A middle-aged woman came to me because she was depressed. She had been divorced for several years but had not been able to get over the loss of her marriage, and suffered from loneliness and self-blame. When I met her, the most striking aspect of her presence was that she mumbled whenever there was a pause in the conversation. This mumble was very rapid, very soft and I couldn’t understand it. When I asked, she would reply, “Oh, nothing.” Over time, as I gained her trust, she finally told me that she was calling herself “idiot” over and over. The target of her venom was herself. She was an idiot for losing her marriage, for not having found a new and better relationship, for being lonely, for being depressed, etc. She was cursing herself. As long as she cursed herself she prevented herself from considering her actual abilities and gifts. The harangue replaced and prevented consideration of ways to solve her problems.
My strategy with this woman was to undermine her conviction of her worthlessness with my continued interest in her. By repeatedly asking her what she was saying, I oriented her to the self-cursing as a real thing that had power in her life.
Although the effect is partly hidden, cursing yourself has the same visceral effect as someone else cursing you would. It wounds and creates disruption. Many don’t realize they are being harsh with themselves. But their friends and lovers do.
One man who cursed himself had raced on ice skates in his teens. He won races against competitors his age. Then he learned that the world champion, a man in his thirties with years of racing experience behind him, trained at his ice rink. The adolescent raced the world champion and, when he couldn’t keep up, gave up competitive skating for good. This teenager’s older self who told me the story still cursed himself because he could not keep up with the best in the world. It was not reasonable expectation. The teen lacked the experience, strength and endurance that the older skater had built up over years of training. Even comparing himself to other skaters his age might have been a mistake. Perhaps the most reasonable comparison would have been with himself: “Am I improving gradually over a period of time?”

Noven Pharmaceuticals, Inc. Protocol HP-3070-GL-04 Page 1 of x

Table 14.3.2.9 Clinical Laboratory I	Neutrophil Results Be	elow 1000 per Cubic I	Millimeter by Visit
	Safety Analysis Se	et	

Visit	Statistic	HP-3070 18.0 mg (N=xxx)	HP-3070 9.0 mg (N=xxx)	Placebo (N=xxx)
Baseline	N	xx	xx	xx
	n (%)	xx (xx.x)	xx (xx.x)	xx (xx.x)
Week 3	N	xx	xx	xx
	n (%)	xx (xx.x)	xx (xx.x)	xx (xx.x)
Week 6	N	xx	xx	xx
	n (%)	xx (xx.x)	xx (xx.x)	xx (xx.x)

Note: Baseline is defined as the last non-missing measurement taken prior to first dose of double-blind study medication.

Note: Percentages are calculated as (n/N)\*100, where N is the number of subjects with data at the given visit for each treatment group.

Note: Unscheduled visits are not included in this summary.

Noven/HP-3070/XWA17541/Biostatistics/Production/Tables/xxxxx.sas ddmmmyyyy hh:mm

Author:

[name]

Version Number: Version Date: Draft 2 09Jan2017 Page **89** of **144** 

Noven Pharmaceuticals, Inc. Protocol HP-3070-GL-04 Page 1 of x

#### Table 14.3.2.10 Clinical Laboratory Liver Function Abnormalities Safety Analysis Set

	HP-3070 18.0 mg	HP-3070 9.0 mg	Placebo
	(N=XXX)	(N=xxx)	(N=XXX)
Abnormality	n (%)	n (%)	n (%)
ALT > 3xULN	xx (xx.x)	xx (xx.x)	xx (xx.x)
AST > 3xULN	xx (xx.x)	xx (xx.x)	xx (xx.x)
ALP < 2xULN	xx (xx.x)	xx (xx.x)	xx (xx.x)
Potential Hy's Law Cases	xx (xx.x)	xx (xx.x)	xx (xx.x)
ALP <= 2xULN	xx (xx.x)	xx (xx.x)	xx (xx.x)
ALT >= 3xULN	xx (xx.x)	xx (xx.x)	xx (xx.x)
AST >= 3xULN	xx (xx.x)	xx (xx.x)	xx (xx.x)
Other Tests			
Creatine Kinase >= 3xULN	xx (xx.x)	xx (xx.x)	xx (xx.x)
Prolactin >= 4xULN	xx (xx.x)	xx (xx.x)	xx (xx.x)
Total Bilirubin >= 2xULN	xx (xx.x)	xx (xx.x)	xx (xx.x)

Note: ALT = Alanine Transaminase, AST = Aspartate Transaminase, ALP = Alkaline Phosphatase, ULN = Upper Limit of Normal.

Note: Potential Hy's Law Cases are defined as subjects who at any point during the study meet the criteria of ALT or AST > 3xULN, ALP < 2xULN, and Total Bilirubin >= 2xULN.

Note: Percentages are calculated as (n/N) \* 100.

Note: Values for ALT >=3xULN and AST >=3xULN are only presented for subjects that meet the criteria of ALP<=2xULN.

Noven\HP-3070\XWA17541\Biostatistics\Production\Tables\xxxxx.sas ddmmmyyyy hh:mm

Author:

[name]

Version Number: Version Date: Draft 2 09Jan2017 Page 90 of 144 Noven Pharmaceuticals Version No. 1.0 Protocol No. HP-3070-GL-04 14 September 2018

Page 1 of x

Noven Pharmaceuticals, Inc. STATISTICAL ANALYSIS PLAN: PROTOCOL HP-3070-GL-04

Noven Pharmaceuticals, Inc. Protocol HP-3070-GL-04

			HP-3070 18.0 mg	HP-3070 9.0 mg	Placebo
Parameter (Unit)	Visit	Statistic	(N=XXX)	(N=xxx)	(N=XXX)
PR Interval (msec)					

A coach could have helped this teenager, but he was going it alone. He was isolated and had nobody to direct him toward reasonable goals. Thus, he had no one to help him contain his disappointment and rage at being easily beaten by the champion. In his rage, he stopped skating, throwing away a part of himself, an activity that had been important to him. This is an attack on the self.
Being human we learn by making mistakes. So accepting (forgiving) these mistakes makes sense. Small children are often quite relaxed about their mistakes. A healthy infant just developing the ability to stand or to walk will fall over and over again without protest. They fall, get up and fall again, as if they know that they have to fall many times before they get good at standing. We should only be so patient with ourselves.
One day in the summer of 2016, I watched a baseball game. The batter hit a slow dribbler down the third base line. The Phillies’ third baseman charged hard towards home plate, reached down with his bare right hand and picked the ball off the ground. He was basically upside down with his head and arms almost on the ground. From that position he threw to first base, getting the runner out. Think about how many times he must have failed at that or a similar play to pull this one off so well. Those failures, and the willingness to feel vulnerable in making them, were part of that man’s road to excellence.
Dr. Robert Blair is a clinical psychologist who works with adults, teens, and couples. To make an appointment with Dr. Blair, use our “Request an Appointment” page or call us at 610-626-8085.